BACK TO WORK |
April 05, 2007
BACK TO WORK
Name: RN Clara Hart
Posting date: 4/5/07
Stationed in: a military hospital
I went back to work today after taking a few months off for some much-needed "rest and recovery". I decided to try two days a week, and strictly on a temporary basis. As I walked down the hallway, my footsteps echoing, I wondered what the day would bring. My hand tapped the silver button on the wall and the pneumatic doors opened with a quiet swish. It was still too early for any patients to have made it out of the OR, and the recovery room was eerily quiet. I wandered into the staff lounge, opened my locker and stowed my things. Then, like my Marine and Soldier counterparts readying for a mission, I loaded up with the tools of my trade. Pens, sharpie marker and index cards in one pocket, pen light, clamps/hemostats, trauma scissors in another, stethoscope draped over my shoulder, I was ready to start my day.
Walking to the nursing station I picked up the schedule, scanning it to get a feel for how many patients were lined up and what types of surgeries they would have. Looking at the assignment board I saw the bays I had been given, and headed over to make sure all the equipment was in working order and I had all the necessary supplies. Once that task was completed I sat down to wait.
As the patients began arriving I quickly acclimated to being back in a military hospital -- being called “ma’am” and “Ms. Hart” instead of plain ole “Clara”. It was wonderful to once again have patients who were respectful, polite, and genuinely appreciated the care they received! Having spent the better part of my career working trauma/ER and flying medevacs, not always caring for the nicest, most law abiding people, this behavior was not the norm, and returning from my hiatus I appreciated how nice it is.
My day flew by, patients arriving, recovering and then heading out the door. Pretty soon one of the float nurses came over to relieve me for lunch, and I gave her a report on my patients and headed off in search food. Returning from lunch I watched as yet another patient was wheeled into one of my bays. I hurried over to take report and sent the float nurse off to relieve some other starving caregiver. As I listened to the anesthesiologist I learned my patient was a 33-year-old man, OIF, injured when an IED exploded under his vehicle. I did my assessment, noting his dressings, carefully making note of his injuries and his previous surgeries. I looked at his face, arms, and hands, peppered with shrapnel and cloaked in white gauze. I studied his chart and orders and set about finishing the post-op tasks. As I worked I paid close attention to him and the monitors, watching his vital signs, gauging how quickly the anesthesia was wearing off and if he was in pain.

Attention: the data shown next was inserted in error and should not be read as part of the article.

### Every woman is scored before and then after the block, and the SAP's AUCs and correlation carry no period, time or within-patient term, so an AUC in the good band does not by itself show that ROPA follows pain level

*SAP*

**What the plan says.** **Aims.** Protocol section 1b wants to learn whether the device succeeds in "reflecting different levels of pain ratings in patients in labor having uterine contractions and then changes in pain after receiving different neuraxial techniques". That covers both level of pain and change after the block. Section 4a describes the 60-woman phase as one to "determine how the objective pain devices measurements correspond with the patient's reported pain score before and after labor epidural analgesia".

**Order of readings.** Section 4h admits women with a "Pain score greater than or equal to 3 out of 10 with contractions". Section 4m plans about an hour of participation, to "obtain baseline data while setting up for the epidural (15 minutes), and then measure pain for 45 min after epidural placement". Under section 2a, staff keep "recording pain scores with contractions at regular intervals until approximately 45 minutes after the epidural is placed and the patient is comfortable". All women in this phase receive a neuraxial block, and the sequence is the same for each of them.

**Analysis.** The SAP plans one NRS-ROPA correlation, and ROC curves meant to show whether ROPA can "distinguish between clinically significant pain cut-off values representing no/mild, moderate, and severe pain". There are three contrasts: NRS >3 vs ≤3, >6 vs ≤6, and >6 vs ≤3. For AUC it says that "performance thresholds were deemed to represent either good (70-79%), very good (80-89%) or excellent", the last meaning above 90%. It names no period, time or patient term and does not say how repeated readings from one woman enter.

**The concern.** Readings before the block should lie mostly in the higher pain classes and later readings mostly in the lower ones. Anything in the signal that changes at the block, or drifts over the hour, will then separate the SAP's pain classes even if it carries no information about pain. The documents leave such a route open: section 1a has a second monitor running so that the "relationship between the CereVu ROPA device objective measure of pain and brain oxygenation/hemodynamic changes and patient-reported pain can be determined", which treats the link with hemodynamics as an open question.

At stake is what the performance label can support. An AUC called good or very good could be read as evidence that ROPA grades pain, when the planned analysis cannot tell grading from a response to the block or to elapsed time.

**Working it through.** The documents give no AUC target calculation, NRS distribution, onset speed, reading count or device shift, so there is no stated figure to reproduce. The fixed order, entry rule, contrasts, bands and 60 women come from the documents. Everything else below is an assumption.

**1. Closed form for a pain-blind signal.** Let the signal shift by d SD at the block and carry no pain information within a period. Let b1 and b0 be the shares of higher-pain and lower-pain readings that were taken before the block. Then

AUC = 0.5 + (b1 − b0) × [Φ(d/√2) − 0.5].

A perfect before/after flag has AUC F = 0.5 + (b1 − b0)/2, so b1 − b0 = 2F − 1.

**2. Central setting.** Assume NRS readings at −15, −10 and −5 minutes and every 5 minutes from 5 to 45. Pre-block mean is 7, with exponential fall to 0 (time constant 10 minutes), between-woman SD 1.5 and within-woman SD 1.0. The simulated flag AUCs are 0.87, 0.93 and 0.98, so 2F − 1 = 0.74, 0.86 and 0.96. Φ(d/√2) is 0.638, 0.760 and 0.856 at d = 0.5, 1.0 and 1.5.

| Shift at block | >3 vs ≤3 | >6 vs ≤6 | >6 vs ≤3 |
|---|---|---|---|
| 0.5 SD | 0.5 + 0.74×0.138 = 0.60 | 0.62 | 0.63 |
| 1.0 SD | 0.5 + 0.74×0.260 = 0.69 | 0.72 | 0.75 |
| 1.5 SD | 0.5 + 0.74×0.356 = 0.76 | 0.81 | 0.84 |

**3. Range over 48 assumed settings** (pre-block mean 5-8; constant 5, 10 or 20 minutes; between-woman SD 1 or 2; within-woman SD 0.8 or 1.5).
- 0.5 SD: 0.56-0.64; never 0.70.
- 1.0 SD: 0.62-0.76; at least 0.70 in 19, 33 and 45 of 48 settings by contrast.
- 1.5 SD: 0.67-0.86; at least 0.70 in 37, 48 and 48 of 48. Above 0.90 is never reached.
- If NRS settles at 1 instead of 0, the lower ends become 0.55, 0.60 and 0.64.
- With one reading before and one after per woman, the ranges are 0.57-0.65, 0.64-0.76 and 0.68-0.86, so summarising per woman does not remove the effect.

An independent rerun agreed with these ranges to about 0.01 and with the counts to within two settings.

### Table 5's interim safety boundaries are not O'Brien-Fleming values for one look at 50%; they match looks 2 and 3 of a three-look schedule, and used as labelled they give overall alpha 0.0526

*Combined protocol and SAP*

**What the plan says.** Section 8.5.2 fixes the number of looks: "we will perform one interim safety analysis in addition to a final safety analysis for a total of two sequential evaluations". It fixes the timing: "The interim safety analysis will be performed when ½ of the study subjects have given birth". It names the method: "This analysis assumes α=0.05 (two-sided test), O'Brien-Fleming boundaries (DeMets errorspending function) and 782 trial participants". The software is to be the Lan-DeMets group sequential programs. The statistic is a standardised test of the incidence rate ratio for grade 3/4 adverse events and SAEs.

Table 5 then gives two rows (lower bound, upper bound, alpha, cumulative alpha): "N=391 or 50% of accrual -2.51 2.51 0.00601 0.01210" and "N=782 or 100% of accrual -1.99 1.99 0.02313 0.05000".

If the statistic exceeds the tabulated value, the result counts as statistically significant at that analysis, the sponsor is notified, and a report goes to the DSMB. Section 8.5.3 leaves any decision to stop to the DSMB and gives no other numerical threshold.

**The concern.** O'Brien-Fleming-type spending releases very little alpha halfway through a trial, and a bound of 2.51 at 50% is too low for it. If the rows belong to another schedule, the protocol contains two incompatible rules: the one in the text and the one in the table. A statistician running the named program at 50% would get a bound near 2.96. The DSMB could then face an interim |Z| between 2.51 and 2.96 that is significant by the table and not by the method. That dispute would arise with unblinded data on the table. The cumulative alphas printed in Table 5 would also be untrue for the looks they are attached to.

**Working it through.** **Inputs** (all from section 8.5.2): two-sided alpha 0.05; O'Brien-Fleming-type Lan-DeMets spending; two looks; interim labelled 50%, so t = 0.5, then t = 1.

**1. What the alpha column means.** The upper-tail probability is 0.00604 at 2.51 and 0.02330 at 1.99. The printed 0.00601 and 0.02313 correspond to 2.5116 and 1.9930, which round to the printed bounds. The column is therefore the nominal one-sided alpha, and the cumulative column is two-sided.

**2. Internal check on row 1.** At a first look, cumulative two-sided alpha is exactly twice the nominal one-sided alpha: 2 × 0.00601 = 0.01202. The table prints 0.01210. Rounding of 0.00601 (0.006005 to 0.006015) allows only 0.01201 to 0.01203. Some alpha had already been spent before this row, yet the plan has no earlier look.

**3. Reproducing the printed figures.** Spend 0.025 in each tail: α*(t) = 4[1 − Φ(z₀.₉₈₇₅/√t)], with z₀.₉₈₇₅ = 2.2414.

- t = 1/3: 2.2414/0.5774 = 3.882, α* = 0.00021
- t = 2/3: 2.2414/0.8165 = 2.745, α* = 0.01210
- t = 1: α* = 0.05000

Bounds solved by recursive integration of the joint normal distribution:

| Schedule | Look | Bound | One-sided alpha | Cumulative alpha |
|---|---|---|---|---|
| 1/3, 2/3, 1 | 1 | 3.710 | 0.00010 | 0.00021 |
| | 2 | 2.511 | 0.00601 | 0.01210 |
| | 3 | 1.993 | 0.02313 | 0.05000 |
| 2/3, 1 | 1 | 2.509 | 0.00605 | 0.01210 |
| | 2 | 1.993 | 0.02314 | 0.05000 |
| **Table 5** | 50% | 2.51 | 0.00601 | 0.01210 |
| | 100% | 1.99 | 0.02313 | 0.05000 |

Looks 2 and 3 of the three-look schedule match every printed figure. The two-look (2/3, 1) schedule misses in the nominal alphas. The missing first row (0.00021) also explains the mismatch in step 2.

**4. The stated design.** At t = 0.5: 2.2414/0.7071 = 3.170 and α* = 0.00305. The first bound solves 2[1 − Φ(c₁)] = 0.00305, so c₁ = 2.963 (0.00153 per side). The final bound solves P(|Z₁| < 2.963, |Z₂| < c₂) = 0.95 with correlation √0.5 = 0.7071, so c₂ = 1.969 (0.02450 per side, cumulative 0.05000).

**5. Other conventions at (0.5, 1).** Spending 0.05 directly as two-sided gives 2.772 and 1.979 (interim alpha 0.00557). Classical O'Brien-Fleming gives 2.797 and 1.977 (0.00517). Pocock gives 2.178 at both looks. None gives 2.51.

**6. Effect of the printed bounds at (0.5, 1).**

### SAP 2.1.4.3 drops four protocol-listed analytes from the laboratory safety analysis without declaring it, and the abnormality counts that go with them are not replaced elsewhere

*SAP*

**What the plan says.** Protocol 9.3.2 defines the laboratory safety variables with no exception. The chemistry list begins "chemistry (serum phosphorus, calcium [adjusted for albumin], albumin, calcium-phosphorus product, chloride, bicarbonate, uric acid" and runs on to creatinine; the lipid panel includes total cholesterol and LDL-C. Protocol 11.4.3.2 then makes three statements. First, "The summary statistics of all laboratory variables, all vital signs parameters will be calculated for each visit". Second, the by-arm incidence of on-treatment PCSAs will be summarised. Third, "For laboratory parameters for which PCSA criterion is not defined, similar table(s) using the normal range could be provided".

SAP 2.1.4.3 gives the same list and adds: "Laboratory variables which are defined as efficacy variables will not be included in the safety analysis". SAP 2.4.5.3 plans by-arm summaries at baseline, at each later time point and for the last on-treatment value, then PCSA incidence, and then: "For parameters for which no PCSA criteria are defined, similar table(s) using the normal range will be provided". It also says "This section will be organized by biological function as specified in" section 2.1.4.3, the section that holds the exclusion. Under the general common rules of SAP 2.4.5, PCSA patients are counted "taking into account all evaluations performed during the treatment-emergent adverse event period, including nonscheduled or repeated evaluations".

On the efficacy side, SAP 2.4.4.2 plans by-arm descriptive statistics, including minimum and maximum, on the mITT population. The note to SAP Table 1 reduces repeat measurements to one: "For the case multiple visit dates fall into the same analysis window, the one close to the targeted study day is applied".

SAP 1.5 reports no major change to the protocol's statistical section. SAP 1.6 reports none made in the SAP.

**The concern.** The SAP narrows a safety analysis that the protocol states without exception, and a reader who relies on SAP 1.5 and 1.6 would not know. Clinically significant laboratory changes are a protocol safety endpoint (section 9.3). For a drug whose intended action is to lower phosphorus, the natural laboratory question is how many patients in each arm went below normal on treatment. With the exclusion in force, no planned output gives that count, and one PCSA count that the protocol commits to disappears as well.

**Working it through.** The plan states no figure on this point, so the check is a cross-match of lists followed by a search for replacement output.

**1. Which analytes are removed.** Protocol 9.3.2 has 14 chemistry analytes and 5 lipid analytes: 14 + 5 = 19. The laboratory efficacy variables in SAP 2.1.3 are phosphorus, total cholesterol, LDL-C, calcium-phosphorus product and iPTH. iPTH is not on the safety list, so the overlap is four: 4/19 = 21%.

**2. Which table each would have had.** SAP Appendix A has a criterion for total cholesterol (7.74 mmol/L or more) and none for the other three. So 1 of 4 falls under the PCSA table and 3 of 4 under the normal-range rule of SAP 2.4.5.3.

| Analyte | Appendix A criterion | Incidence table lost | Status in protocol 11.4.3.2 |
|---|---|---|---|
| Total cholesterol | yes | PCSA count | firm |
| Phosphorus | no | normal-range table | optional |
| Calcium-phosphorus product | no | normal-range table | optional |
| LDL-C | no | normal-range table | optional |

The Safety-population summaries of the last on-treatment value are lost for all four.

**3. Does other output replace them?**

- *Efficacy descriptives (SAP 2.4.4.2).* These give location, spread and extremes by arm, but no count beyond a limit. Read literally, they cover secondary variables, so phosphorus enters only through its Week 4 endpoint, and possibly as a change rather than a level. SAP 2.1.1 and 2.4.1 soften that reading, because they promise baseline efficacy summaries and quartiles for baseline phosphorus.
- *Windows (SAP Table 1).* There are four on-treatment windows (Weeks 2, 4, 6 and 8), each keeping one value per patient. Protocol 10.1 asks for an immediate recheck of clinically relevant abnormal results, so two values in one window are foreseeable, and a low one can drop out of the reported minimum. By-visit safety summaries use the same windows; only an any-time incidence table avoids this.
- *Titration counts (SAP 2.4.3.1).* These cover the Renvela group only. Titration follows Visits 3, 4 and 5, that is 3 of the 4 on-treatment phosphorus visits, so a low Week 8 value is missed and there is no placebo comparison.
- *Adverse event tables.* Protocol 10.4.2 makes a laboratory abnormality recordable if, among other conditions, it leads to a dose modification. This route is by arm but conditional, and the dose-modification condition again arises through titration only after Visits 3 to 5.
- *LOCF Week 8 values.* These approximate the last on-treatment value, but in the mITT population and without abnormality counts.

I called his name and saw his one unbandaged eye struggle to open. I told him his surgery was over and he was in the recovery room. I asked him if he was in pain and he said “No”. As I waited for the last vestiges of anesthesia to wear off and for him to emerge from his slumber I spent a few brief moments completing the infernal paperwork that makes the nursing world go round.
I glanced up at the monitor and then over at my patient and was shocked to see tears silently streaming down his face. Moving closer to the bed I asked him if he was in pain, already thinking what pain medications he had ordered, but he only shook his head no. I quickly moved even closer and, grabbing a Kleenex in one hand and placing the other on his chest, I started to dry his tears. He looked up at me and in response to my silent questions said, “Ma’am I’m not crying, I just got something in my eye.” I nodded my head somberly and placed the hand holding the Kleenex on top of his head, lightly touching the stubble military guys call “hair”. In a choked voice he said to me “Marines don’t cry, ma’am, and I’m not crying." As I continued to dry his tears I took one of his hands in mine. He grabbed on tightly, as if I was his lifeline, and I felt him taking strength from my quiet unquestioning presence. I went back to my charting, ignoring the sorrow draining down his face, all the while keeping my hand securely tucked in his. Minutes passed, and I felt him regain his composure, and the grasp on my hand loosed. I slid my hand out from his and walked over to the phone, my back to him, to call report to the floor nurse.
As I talked with the receiving nurse I glanced over my shoulder to see him wiping his face with his bandaged arms, looking around to make sure no one else had witnessed his private anguish. I quickly turned my back to him again, finishing my report. Striding back to his bedside I readied him for transport, and as I did he once again looked at me and implored, “Ma’am, I really wasn’t crying. Please don’t tell anyone I was." I looked at him and with a smile responded, “Can’t talk about something I didn’t see." He smiled back at me, relief evident in his face, and I asked him to do me a favor. “Anything, ma’am, just name it,” came his speedy, earnest reply. “Please don’t call me 'ma’am',” I said. “It makes me feel old and decrepit. You can call me 'Clara', okay?” “Clara?” he asked me. “Yep.” I replied. “No more 'ma’am', got it?” “Got it, Clara,” he said. We shared a smile and then he was whisked away on his journey toward healing.